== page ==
5 Answers | Add Yours
As the other posters above point out, it does depend on your point of view. Militarily, it was an almost unqualified success. Estimates range from 30,000 to 68,000 Vietcong killed in the offensive, with up to 100,000 wounded. This decimated most of the mainline VC units, and Vietcong activity in the Mekong Delta and elsewhere dropped significantly after this offensive failed to cause a popular uprising or the ARVN (South Vietnam's Army) to collapse.
However, it was a public relations disaster. Americans shifted against the war such that it became impossible for LBJ to continue, or for another President to get elected without a plan for us to leave Vietnam.
Although the South Vietnamese and American forces were taken by surprise by the massive surprise attacks by the Viet Cong forces, they were eventually able to contain them, inflicting massive casualties on the enemy troops. Nevertheless, the Tet Offensive that began on January 31, 1968 served notice to the United States that the North Vietnamese were capable of mounting a major strike backed by large numbers of troops.
The Tet Offensive was so named because it fell on the first day of the lunar new year (known as Tet Nguyen Dan)--Vietnam's most important holiday. The North Vietnamese initially gained the momentum since both sides had previously agreed to a two-day truce in honor of the holiday. The Viet Cong's first-day attacks struck in more than 100 locations utilizing at least 80,000 troops. American and South Vietnamese forces inflicted heavy losses (approximately 37,000 casualties) during the two months of the offensive's first phase. Tens of thousands of civilians were also killed or wounded.
The offensive, meant to disrupt South Vietnam and hopefully cause an uprising that would topple the Saigon government, involved the largest numbers of troops in the war up to that time. It was a strategic victory for South Vietnam and the U.S., but it also showed that the war was far from nearing its end.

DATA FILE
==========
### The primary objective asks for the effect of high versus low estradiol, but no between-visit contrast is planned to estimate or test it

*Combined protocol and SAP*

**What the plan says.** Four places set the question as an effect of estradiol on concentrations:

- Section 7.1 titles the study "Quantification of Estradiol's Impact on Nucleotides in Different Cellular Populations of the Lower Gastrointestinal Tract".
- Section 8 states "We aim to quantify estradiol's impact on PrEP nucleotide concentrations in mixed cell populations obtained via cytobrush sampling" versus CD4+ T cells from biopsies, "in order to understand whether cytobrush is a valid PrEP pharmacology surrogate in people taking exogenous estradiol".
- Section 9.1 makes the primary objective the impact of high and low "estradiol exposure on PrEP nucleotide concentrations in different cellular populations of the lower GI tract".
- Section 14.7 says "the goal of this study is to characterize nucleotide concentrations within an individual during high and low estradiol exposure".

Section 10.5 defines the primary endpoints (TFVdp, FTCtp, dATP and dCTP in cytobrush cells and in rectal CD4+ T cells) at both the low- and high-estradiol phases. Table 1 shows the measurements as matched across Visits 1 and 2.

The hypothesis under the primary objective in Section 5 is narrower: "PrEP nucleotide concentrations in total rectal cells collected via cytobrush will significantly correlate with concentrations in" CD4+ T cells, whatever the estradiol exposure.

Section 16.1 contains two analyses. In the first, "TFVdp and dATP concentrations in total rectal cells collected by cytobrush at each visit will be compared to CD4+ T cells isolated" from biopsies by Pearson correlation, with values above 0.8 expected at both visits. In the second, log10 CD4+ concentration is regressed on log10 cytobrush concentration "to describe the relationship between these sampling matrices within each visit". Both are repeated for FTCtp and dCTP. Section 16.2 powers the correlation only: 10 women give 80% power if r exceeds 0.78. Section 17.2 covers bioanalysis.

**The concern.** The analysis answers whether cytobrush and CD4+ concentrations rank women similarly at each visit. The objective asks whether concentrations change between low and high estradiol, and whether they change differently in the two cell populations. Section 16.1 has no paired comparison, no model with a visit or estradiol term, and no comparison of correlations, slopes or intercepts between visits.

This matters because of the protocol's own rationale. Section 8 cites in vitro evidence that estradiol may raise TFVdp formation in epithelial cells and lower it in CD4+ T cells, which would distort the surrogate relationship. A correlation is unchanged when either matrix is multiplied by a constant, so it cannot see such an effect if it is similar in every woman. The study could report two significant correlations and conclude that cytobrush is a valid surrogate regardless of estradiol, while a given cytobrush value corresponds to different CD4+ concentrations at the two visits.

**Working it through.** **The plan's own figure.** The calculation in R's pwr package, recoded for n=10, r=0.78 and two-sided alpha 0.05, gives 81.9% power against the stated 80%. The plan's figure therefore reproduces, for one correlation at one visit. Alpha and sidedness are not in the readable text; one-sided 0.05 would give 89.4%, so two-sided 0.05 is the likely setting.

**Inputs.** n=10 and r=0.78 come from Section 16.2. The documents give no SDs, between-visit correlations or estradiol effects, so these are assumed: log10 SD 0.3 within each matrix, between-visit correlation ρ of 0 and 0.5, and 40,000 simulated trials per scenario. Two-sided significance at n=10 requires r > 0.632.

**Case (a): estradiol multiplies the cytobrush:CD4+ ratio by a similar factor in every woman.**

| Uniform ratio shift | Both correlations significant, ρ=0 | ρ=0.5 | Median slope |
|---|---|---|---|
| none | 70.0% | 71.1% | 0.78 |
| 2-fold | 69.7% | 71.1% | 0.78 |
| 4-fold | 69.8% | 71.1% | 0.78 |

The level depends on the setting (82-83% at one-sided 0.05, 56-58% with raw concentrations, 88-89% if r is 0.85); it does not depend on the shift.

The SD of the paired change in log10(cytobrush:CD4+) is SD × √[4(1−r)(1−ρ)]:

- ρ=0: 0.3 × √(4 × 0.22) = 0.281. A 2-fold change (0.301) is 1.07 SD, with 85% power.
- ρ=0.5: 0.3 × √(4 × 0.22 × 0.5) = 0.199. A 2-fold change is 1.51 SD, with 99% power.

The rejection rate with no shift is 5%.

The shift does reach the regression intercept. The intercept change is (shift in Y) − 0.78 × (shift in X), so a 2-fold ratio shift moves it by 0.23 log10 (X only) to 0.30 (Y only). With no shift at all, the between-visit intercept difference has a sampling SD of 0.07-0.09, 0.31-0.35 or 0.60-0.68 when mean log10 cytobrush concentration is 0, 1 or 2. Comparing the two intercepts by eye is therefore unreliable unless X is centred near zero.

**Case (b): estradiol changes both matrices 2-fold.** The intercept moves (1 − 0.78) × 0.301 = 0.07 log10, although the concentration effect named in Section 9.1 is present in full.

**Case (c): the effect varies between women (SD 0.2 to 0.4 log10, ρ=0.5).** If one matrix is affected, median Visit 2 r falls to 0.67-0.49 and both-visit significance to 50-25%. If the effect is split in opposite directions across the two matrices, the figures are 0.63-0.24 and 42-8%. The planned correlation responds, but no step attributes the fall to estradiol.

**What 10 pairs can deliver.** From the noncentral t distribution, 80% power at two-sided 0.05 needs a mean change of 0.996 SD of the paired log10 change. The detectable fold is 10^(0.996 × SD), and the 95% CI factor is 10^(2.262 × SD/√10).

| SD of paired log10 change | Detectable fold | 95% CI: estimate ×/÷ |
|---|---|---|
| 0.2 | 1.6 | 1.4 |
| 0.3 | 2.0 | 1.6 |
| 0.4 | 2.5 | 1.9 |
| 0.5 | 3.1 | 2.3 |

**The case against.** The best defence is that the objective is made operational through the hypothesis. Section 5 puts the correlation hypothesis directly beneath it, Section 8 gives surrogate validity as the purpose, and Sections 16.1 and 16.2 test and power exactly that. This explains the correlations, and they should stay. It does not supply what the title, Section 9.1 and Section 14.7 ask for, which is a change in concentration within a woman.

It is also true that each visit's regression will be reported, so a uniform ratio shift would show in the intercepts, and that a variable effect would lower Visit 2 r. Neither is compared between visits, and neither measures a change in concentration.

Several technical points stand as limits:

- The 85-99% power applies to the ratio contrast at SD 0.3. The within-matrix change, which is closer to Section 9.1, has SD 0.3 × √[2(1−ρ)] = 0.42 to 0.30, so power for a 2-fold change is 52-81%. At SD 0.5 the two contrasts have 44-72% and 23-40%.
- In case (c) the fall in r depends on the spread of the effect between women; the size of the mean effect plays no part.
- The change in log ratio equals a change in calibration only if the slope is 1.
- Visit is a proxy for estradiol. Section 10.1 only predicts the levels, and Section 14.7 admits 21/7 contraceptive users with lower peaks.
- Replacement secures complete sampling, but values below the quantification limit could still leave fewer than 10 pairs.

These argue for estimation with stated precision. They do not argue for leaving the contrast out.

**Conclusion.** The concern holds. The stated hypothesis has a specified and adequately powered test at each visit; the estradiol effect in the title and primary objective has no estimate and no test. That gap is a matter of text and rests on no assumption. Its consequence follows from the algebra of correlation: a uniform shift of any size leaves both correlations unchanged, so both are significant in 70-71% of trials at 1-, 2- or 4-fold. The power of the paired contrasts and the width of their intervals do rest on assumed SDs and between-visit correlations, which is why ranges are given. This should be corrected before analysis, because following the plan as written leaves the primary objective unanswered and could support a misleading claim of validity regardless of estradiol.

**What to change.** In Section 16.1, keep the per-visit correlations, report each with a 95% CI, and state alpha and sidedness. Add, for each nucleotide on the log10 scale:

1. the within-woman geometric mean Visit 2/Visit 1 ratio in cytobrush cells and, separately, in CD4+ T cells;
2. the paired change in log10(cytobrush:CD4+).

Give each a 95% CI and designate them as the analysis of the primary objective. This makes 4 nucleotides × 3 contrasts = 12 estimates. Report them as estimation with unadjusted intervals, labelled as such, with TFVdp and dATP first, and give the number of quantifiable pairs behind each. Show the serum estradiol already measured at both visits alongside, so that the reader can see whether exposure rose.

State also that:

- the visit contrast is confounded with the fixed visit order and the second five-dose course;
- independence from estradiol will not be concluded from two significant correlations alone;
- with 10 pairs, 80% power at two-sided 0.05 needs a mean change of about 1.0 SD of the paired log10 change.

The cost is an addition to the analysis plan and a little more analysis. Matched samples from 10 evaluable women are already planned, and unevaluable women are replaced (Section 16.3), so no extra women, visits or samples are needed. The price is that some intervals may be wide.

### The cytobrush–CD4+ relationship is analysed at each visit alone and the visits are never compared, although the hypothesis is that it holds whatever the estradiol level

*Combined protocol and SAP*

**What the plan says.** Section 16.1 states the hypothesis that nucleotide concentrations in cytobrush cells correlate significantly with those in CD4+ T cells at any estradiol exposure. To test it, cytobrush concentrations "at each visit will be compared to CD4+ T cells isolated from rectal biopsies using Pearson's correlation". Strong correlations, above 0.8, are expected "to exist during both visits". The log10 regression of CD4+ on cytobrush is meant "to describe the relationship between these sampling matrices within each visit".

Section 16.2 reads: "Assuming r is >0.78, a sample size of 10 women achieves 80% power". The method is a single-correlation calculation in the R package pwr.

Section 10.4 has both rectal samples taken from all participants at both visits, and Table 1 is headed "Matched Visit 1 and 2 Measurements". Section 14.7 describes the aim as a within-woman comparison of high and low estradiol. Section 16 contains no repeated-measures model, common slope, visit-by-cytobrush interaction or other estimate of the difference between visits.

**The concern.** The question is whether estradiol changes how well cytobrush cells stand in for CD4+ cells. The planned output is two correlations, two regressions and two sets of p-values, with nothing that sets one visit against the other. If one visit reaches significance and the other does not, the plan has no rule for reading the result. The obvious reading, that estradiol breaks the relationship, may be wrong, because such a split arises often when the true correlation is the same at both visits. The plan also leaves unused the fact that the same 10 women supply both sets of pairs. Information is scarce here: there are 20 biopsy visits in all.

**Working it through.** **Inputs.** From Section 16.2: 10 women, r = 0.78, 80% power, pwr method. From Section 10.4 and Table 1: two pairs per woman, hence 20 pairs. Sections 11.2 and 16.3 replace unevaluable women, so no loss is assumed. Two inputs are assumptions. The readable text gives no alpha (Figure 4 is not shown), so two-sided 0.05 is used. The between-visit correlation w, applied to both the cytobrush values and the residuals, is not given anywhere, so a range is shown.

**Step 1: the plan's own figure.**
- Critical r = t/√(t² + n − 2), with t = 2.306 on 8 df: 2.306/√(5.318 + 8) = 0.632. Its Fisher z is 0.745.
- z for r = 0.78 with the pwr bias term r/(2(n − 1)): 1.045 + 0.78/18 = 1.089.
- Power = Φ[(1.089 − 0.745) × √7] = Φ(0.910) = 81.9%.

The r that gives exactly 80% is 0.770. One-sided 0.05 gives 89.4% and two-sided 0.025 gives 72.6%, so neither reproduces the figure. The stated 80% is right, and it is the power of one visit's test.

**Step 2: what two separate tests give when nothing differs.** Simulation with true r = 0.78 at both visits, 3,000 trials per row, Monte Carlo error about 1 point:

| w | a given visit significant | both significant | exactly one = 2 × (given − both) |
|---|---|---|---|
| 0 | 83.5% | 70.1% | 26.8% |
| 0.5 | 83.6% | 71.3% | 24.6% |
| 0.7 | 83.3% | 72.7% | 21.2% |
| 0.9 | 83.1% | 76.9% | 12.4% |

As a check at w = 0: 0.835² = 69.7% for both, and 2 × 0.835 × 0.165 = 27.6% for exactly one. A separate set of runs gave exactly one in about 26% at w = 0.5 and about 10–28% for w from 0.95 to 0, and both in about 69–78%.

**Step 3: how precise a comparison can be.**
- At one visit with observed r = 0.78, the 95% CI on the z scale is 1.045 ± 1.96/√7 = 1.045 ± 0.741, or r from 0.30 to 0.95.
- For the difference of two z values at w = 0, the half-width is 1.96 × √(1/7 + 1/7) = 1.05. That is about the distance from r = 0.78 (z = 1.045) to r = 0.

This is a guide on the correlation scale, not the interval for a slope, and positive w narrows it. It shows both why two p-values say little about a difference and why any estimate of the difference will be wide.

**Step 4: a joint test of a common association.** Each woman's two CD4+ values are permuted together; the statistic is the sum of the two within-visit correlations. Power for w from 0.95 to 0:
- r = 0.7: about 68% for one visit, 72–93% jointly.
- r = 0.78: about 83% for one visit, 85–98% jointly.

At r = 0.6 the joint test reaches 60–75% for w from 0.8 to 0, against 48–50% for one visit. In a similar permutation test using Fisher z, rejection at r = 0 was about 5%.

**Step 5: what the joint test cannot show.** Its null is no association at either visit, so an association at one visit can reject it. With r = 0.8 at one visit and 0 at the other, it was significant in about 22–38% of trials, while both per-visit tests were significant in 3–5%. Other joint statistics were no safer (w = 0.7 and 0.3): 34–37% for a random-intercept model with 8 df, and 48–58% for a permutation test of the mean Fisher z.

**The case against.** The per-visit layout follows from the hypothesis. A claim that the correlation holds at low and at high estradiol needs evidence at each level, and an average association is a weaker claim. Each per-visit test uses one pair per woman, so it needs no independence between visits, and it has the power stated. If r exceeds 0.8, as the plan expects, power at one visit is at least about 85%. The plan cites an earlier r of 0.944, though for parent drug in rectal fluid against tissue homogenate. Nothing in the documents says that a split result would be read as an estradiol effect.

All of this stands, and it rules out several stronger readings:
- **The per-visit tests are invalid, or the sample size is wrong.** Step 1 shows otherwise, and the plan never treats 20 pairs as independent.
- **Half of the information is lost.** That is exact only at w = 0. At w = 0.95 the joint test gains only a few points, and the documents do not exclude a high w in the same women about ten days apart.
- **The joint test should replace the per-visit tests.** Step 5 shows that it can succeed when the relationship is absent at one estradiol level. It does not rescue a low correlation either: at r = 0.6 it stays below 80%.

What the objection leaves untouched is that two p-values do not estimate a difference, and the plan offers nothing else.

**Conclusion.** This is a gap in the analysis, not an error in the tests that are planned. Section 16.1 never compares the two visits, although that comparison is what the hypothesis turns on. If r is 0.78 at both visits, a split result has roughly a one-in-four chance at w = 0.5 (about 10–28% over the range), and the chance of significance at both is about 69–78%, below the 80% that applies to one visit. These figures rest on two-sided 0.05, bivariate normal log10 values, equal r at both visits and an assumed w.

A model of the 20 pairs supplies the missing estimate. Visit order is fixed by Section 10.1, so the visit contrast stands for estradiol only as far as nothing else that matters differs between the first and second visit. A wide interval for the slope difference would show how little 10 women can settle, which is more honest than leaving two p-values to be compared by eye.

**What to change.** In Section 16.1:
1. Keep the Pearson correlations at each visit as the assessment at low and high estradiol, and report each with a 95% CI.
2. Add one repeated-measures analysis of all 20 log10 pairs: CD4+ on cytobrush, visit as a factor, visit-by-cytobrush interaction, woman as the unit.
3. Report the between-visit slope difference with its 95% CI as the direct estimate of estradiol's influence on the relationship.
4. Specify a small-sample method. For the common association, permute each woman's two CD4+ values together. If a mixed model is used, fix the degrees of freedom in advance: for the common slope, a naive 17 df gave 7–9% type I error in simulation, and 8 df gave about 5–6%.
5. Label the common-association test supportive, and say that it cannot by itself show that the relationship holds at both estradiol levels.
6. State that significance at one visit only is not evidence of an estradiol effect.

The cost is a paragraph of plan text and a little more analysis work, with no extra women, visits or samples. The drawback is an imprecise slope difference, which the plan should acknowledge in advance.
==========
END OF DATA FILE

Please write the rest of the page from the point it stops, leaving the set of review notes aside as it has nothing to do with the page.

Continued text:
This depends on how you define victory. Historians typically argue that the Tet Offensive was a tactical victory for the US but a strategic defeat. What that means is that the US won the actual fighting, but that the offensive hurt them in the bigger picture, allowing them to "win the battle but lose the war."
The US defeated the enemy all over the country in the Tet Offensive. It is said that the offensive hurt North Vietnam very badly. However, it hurt the US worse. The problem was that the US government had assured its people that the war was being won and the enemy could no longer do much in the way of resisting. When the Tet Offensive happened, it was clear that that was not true. This damaged the morale of the American populace and turned them more strongly against the war.
In these ways, the Tet Offensive was a tactical victory for the US, but ended up hurting them in the long run.
There were 2 battles in this Vietnam War, the conflict between south/north VN triggered the war in the battle between US vs China/Russia. The US decided to have a deal with China for pulling out to let them take over and letting the South Viet Nam to lose the war.
My father, a Lieutenant, was there in this battle witnessed how the US assigned most of all the South VN intelligence troops to another location, and we believe the US SOLD the info. to the North VN (China). The disadvantage of the US adapting to another battle field was another story, but to the South VN soldiers saw that they could take over the capital of VN, Ha Noi, at that time; however, the US had their own battle in control.
One more thing that the US stopped supplying and they didn't even loan the South VN the supplies to fight back when they left because they were afraid the South VN might win the war which they had the ability, and the deal between the US and China couldn't be done.
That's why you're seeing today, Made in China is nearly everywhere.
We’ve answered 319,670 questions. We can answer yours, too.Ask a question